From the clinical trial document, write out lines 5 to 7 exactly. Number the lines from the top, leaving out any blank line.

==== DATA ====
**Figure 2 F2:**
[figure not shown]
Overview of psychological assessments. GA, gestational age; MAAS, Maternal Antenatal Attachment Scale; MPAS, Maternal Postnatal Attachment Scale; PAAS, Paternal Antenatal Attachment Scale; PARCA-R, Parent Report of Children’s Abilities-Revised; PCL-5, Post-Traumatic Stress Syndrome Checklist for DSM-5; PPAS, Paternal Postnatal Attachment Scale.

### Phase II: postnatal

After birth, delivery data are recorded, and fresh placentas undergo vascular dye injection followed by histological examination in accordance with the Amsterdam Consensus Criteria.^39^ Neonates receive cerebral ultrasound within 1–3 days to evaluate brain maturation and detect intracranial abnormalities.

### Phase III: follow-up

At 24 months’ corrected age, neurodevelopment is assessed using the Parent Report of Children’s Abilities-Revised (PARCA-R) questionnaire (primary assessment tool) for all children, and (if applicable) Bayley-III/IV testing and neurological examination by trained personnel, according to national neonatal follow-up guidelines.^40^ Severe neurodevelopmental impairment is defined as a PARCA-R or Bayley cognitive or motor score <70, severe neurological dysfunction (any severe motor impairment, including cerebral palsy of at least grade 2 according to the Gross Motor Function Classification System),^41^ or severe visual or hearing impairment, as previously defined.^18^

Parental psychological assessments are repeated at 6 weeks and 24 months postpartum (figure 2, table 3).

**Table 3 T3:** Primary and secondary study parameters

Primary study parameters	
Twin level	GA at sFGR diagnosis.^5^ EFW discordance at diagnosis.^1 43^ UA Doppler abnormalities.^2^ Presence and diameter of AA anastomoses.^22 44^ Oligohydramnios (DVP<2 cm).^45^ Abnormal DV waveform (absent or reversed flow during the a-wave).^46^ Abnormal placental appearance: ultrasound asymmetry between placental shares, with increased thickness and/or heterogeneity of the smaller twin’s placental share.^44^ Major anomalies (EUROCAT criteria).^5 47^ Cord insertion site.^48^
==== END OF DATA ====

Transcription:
After birth, delivery data are recorded, and fresh placentas undergo vascular dye injection followed by histological examination in accordance with the Amsterdam Consensus Criteria.^39^ Neonates receive cerebral ultrasound within 1–3 days to evaluate brain maturation and detect intracranial abnormalities.

### Phase III: follow-up

At 24 months’ corrected age, neurodevelopment is assessed using the Parent Report of Children’s Abilities-Revised (PARCA-R) questionnaire (primary assessment tool) for all children, and (if applicable) Bayley-III/IV testing and neurological examination by trained personnel, according to national neonatal follow-up guidelines.^40^ Severe neurodevelopmental impairment is defined as a PARCA-R or Bayley cognitive or motor score <70, severe neurological dysfunction (any severe motor impairment, including cerebral palsy of at least grade 2 according to the Gross Motor Function Classification System),^41^ or severe visual or hearing impairment, as previously defined.^18^